$$a^{p-1} \equiv 1 \pmod p$$

Assuming the above expression is true, does it tell me anything about the congruence relation of the following expression:

$$a^{\frac{p-1}{2}} \pmod p)$$

I can't seem to come to a conclusion by using properties of modular exponentiation that I find online. My goal is to somehow relate the two so I can efficiently evaluate the second expression when using very large values.

Note: $a$ is some positive integer less than $p$, and $p$ is a prime number.


1 Answer 1


Yes it can (we are assuming that $p \not \mid a$). We know that: $$(a^{\frac{p-1}{2}})^2 \equiv a^{p-1} \equiv 1 \pmod{p}$$ And since for any number $x$ such that $x^2 \equiv 1 \pmod{p}$ we have $p \mid x^2-1=(x-1)(x+1)$ and therefore $p \mid x-1$ or $p \mid x+1$ and therefore $x \equiv \pm 1 \pmod{p}$ we can conclude that: $$a^{\frac{p-1}{2}} \equiv \pm 1 \pmod{p}$$ Actually, by Euler's criterion we have even stronger result: $$a^{\frac{p-1}{2}} \equiv \left( \frac{a}{p}\right) \pmod{p}$$ Where $\left( \frac{a}{p}\right)$ denotes the Legendre symbol, i.e. it is $0$ when $p \mid a$, $1$ when $a$ is quadratic residue modulo $p$ and $-1$ when it isn't.

  • 1
    $\begingroup$ Thanks for the answer. I'm actually trying to calculate the Legendre symbol, but I'm looking for a way to do it efficiently (which is why I'm wondering if the two congruences that I listed are related). So given the first expression that I listed, is it possible to efficiently evaluate the latter using some property of modular arithmetic? I know it will be congruent to +-1 mod p, but I'm looking to get the exact value. $\endgroup$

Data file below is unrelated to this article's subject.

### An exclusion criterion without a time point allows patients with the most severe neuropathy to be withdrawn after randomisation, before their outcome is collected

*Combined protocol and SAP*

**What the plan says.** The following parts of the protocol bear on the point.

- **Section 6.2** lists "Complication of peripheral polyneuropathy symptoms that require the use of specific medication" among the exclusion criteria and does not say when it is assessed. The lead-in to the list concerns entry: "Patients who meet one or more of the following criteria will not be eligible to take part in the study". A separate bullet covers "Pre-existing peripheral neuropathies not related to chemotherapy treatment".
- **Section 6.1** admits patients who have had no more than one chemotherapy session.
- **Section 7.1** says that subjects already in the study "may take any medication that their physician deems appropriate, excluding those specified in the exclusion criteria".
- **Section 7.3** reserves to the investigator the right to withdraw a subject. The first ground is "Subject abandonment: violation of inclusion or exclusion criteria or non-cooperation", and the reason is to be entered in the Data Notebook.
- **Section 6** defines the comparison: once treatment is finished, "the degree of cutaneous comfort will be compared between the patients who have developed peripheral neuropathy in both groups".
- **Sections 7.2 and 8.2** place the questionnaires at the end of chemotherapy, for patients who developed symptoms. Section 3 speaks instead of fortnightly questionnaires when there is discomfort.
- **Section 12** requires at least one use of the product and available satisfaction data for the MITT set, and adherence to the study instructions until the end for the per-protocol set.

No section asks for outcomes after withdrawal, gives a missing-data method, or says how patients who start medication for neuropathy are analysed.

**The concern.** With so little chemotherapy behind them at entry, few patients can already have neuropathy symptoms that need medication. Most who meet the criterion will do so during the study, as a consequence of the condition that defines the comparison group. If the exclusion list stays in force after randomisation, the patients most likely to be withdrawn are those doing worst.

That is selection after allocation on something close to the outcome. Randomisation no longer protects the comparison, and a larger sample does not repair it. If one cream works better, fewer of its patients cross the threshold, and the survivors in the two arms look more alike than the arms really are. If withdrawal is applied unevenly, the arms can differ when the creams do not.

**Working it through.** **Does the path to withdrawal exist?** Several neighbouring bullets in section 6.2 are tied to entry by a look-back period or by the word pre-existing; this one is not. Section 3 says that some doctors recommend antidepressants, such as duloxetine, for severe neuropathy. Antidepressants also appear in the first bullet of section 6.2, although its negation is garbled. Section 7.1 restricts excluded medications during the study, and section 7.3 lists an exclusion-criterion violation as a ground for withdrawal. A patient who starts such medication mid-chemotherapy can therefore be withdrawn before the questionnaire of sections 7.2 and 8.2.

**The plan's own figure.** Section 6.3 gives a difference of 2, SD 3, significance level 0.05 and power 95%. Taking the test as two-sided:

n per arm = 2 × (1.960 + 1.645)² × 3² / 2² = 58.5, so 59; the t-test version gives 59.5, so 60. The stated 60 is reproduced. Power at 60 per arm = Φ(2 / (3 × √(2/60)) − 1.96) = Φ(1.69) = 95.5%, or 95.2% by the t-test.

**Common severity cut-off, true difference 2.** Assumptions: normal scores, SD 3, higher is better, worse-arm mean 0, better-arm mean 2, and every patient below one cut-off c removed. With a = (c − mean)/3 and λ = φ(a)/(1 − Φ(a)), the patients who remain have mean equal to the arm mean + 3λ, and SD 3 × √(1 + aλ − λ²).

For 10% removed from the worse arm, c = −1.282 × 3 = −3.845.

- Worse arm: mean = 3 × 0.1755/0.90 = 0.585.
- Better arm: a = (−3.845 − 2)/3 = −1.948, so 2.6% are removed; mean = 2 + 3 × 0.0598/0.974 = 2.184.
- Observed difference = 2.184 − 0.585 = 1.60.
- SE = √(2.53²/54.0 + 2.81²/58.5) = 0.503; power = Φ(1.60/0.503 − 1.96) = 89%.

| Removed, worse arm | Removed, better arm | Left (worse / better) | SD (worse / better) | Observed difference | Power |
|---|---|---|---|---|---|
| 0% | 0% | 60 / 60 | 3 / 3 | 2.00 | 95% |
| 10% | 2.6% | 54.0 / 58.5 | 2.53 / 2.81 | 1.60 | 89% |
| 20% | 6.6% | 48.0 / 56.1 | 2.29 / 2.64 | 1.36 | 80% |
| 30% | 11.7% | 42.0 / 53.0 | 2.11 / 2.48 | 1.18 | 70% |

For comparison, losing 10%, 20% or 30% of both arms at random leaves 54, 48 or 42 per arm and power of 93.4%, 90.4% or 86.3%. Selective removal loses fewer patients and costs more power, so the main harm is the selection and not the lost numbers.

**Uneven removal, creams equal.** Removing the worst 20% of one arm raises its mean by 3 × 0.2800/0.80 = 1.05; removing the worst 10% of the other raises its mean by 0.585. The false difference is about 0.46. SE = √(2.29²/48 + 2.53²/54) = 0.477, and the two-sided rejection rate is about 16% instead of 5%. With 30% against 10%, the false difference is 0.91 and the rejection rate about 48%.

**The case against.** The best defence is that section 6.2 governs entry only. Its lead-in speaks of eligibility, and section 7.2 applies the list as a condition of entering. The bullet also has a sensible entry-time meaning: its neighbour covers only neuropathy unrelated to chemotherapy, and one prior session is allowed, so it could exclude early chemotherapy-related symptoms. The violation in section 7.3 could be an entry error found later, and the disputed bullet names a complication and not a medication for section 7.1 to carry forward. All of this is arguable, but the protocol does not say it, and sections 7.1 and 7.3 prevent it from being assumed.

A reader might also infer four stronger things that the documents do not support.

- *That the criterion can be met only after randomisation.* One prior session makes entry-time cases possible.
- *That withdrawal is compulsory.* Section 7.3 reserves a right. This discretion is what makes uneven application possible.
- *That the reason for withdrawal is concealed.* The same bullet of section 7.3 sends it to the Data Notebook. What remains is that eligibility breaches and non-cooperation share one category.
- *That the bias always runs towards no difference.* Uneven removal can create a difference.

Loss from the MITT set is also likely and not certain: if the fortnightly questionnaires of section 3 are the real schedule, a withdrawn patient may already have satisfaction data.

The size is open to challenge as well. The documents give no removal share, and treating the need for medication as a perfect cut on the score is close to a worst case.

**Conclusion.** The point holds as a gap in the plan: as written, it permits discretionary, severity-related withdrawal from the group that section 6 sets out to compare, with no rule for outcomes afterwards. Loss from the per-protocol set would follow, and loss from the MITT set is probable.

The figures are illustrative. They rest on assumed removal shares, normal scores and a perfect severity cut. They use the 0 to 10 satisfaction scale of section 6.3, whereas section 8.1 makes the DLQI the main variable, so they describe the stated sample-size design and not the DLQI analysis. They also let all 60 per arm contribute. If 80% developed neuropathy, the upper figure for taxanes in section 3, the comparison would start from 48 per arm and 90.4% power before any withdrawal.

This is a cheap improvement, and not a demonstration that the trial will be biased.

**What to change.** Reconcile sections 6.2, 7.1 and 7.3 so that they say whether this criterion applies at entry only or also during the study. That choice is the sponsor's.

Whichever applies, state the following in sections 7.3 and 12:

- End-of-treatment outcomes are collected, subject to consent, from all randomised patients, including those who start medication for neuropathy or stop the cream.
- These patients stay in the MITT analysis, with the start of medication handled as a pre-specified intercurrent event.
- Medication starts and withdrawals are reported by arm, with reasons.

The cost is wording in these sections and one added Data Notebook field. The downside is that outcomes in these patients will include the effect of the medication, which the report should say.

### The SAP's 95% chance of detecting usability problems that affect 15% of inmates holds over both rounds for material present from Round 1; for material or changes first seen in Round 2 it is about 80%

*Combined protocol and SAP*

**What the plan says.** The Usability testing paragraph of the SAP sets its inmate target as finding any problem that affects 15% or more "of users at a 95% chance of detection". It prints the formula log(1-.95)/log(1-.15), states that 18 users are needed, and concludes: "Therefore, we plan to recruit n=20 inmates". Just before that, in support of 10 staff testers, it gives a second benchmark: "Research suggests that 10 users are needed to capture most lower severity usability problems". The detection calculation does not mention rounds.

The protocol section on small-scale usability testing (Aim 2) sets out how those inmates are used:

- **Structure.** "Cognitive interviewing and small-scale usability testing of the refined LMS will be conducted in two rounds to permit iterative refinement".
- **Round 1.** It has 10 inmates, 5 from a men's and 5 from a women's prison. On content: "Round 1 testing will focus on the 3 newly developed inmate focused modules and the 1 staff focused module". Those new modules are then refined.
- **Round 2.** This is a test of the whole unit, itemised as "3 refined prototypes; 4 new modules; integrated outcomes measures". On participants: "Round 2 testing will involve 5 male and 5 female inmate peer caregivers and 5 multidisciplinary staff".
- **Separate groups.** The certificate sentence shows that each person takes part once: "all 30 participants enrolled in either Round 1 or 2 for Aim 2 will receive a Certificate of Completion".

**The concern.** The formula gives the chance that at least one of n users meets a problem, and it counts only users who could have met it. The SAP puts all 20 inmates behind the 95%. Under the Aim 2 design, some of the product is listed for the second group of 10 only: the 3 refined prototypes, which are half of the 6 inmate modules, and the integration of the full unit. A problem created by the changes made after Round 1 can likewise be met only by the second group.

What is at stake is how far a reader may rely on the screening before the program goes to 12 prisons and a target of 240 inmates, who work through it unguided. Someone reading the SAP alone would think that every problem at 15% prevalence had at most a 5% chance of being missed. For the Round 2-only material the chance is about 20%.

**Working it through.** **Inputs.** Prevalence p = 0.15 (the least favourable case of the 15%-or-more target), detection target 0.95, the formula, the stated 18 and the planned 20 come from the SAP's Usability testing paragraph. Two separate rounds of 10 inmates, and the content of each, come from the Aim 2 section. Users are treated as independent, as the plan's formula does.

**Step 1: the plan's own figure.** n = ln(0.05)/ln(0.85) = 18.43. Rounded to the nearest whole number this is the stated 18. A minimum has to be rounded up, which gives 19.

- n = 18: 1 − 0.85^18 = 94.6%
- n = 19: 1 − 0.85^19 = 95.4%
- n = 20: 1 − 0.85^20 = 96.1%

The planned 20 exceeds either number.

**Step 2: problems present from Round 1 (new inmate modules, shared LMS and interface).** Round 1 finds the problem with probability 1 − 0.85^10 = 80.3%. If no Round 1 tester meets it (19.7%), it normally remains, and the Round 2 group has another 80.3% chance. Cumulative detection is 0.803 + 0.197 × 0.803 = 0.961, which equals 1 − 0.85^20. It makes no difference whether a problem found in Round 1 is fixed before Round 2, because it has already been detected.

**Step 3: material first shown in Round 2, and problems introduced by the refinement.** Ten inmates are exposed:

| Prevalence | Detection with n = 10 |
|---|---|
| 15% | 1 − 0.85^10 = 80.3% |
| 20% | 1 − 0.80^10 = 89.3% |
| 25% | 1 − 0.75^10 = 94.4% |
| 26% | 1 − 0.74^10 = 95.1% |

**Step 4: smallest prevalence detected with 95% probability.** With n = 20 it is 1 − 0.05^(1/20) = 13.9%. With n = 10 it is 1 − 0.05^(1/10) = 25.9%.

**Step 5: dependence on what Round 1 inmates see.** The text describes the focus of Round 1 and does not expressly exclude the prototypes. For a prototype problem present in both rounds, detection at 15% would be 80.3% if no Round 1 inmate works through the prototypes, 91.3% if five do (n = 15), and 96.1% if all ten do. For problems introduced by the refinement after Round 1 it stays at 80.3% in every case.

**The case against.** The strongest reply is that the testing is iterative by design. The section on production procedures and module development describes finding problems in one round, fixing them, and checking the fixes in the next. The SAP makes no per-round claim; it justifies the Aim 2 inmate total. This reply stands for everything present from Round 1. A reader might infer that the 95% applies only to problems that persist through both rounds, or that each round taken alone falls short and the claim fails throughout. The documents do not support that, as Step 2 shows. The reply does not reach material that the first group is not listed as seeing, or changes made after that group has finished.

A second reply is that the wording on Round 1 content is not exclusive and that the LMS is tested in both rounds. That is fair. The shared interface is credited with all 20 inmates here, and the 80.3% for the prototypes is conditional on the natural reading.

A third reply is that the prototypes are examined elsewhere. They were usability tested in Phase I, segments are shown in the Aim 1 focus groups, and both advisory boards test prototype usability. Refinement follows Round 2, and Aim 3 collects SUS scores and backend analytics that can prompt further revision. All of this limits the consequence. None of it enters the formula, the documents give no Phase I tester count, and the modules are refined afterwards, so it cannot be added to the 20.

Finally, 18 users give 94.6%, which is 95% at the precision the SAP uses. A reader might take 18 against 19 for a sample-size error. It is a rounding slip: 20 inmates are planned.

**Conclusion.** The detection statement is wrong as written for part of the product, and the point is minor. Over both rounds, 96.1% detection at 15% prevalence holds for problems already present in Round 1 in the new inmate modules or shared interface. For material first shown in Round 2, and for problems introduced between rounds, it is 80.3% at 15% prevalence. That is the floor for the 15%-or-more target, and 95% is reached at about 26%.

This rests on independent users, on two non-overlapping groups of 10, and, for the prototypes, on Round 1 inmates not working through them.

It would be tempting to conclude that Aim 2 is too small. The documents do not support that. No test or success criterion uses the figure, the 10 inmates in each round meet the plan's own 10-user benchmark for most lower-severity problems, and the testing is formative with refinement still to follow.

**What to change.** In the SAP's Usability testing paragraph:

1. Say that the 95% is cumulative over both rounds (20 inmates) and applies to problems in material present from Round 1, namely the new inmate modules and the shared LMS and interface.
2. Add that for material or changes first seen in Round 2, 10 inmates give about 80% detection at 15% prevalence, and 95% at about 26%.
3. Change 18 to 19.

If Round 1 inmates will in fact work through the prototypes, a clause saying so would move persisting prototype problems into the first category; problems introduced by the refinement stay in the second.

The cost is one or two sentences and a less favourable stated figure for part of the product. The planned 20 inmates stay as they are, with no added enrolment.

– Jacob G.
    Jun 30, 2019 at 0:04
  • 1
    $\begingroup$ @JacobG. The problem with the property: $$a^{p-1} \equiv 1 \pmod{p}$$ Is that by FLT it holds for all $a$ not divisible by $p$ so knowing that it holds tells us little about the value of the Legendre symbol (except for the fact that it is nonzero). Computing the Legendre symbol this way (i.e. by Euler criterion and using repeated squaring for exponentiation) is probably the most efficient method in terms of computational complexity. $\endgroup$
    – Bartek
    Jun 30, 2019 at 0:18
  • 2
    $\begingroup$ The efficient way to compute the Legendre symbol is via quadratic reciprocity. $\endgroup$ Jun 30, 2019 at 0:20
  • 1
    $\begingroup$ @Bartek Learn about the Jacobi symbol. $\endgroup$ Jun 30, 2019 at 0:33
  • 1
    $\begingroup$ @JacobG. See also this Theorem. $\endgroup$ Jun 30, 2019 at 0:44

You must log in to answer this question.

Not the answer you're looking for? Browse other questions tagged .